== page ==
Page:A grammar of the Bohemian or Cech language.djvu/12
with its cognate Slovak, spoken in Hungary; Upper and Lower Serbish, called incorrectly Wendish, spoken about Bautzen (in Saxony) and Kottbus (in Prussia); and the extinct Polabish, once spoken in what was afterwards the kingdom of Hanover. The Slavonic people called Čechs first made their appearance in the territory which they now occupy about 451 A.D. It had previously been settled by the Boii (hence the usual name of the country, as if home of the Boii), a Keltic tribe, and the Marcomanni, a Teutonic tribe.
If we include the Slovaks in Hungary (in the north-west corner, their capital being Pressburg), the Bohemian language is now spoken by more than seven millions. The Slovakish dialect is to all intents and purposes identical with Bohemian, exhibiting a few peculiarities. Both Kollár and Schafarik were Slovaks, and the writings of Holly, Sladkovič, and Chalupka are perfectly familiar to their Bohemian brethren, although they used the Slovakish dialect.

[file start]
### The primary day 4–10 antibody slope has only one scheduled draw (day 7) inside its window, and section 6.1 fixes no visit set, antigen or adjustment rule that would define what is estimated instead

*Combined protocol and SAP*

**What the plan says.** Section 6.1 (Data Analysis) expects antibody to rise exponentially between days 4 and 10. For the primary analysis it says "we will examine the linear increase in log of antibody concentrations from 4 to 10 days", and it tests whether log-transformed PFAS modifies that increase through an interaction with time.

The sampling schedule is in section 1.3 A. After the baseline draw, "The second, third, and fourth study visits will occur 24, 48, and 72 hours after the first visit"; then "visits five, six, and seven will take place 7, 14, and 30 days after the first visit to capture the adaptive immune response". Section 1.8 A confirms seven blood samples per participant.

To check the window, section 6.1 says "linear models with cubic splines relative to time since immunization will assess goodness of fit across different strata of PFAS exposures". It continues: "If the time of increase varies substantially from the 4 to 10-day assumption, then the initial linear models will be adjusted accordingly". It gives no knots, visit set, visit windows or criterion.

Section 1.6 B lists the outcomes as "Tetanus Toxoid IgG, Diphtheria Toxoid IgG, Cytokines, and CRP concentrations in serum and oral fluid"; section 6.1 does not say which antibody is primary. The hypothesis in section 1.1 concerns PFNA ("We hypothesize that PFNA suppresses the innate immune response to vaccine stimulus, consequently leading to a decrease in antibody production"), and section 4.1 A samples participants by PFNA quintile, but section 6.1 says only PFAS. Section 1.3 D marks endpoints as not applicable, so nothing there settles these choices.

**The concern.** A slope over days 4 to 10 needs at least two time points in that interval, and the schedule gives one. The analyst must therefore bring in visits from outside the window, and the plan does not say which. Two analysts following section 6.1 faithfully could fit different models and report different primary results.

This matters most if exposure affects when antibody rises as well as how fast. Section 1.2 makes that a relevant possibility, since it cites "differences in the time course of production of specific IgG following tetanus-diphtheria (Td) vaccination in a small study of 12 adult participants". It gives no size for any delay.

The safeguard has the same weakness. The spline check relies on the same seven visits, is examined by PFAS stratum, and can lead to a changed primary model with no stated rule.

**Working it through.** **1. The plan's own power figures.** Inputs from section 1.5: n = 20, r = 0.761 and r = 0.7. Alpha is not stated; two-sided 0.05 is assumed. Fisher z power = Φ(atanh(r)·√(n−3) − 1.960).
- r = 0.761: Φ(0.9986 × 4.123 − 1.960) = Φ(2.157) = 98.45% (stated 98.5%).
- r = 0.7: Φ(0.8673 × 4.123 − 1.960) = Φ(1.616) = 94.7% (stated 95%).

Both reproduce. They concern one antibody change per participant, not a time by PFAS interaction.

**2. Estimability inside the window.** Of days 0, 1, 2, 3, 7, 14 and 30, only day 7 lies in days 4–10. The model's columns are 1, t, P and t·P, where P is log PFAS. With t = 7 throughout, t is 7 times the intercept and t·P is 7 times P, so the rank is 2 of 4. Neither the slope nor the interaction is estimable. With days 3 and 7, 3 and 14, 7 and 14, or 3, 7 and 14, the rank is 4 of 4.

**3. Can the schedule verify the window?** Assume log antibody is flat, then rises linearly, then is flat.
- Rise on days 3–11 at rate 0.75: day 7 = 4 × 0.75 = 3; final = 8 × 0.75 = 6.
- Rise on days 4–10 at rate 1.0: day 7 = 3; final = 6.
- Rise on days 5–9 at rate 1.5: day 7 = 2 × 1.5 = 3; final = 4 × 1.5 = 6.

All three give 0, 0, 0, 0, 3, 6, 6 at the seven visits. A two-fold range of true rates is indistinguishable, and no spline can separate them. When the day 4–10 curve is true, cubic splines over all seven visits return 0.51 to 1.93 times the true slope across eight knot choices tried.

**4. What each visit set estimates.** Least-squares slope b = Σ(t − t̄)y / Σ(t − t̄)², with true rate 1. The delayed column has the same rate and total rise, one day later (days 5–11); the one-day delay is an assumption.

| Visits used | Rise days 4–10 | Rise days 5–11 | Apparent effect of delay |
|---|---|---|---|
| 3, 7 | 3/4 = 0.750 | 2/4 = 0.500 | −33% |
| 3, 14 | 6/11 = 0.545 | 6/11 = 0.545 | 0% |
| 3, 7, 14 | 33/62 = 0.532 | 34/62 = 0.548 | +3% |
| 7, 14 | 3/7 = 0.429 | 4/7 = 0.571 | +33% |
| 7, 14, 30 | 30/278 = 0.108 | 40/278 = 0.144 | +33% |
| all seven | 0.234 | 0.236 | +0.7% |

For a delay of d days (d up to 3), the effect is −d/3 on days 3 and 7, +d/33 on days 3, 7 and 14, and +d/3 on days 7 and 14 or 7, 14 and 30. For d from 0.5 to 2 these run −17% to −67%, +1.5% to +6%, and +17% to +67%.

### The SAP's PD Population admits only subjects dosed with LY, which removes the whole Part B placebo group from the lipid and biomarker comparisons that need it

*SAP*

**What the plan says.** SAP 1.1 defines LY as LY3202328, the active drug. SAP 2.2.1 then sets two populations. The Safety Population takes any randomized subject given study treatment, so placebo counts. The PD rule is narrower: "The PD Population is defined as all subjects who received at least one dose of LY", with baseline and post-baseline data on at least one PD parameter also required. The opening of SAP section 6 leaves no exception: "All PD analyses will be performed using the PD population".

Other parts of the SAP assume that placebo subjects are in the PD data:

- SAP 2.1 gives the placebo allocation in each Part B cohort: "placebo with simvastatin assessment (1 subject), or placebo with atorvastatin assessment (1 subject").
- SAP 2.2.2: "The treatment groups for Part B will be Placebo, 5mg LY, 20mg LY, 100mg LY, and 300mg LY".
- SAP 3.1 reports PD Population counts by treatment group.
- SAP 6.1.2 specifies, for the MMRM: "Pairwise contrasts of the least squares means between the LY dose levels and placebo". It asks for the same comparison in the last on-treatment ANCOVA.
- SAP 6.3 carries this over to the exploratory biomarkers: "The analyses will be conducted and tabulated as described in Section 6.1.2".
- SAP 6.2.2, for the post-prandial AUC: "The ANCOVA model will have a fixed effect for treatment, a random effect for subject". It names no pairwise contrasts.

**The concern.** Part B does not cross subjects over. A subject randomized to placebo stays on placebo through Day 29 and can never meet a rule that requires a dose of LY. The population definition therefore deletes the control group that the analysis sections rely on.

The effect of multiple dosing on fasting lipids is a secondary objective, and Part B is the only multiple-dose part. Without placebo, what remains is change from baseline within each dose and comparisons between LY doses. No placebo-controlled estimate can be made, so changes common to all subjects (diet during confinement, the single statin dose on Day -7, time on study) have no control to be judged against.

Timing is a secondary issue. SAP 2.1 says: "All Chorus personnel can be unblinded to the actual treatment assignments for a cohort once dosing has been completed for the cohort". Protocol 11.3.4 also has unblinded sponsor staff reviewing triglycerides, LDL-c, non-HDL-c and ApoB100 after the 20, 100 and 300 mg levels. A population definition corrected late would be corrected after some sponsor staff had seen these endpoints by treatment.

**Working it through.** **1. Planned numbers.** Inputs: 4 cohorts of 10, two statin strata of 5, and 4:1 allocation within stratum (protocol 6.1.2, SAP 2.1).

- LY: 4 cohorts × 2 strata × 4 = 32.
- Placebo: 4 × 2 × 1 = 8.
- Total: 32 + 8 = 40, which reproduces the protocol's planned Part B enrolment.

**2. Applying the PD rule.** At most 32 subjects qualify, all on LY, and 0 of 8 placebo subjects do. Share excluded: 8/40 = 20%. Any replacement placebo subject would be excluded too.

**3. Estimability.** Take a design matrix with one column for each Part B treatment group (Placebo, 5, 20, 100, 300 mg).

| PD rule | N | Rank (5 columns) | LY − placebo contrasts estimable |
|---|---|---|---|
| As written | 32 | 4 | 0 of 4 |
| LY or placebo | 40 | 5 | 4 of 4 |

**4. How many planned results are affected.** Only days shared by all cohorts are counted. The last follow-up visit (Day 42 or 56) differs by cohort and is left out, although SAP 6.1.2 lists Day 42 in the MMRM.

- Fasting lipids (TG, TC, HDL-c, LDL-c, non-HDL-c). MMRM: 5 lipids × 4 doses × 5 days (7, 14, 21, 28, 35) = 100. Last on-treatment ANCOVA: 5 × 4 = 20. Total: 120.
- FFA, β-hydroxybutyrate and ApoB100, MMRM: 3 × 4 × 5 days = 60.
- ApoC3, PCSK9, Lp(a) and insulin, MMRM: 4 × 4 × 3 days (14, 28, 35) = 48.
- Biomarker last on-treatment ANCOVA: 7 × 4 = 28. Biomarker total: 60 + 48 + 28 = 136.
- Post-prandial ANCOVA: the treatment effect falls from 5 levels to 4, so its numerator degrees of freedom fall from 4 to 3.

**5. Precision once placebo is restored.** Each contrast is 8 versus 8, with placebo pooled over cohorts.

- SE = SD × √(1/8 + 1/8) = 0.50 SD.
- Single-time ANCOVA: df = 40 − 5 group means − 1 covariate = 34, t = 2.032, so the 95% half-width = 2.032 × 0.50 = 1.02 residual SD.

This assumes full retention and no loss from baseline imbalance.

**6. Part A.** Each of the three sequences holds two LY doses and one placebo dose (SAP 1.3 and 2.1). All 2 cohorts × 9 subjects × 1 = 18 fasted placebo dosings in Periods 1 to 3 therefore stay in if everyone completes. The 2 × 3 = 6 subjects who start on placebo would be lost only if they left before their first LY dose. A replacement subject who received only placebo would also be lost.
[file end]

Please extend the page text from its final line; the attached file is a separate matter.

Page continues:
It is much to be regretted that attempts should have been made to develop it as a literary language; the Slovaks are thereby only playing into the hands of their enemies.
It would be impossible in this Introduction to enumerate more than the most prominent of the Bohemian authors. In the early period we get the so-called Chronicle of Dalimil, which dates from the beginning of the fourteenth century. Of this an excellent edition has been published by Prof. Mourek, of Prague, from the MS. preserved in the Library of Trinity
- See article by the late Prof. Šembera in the Časopis Musea Království Českého. The exact number, according to him, is 7,581,187.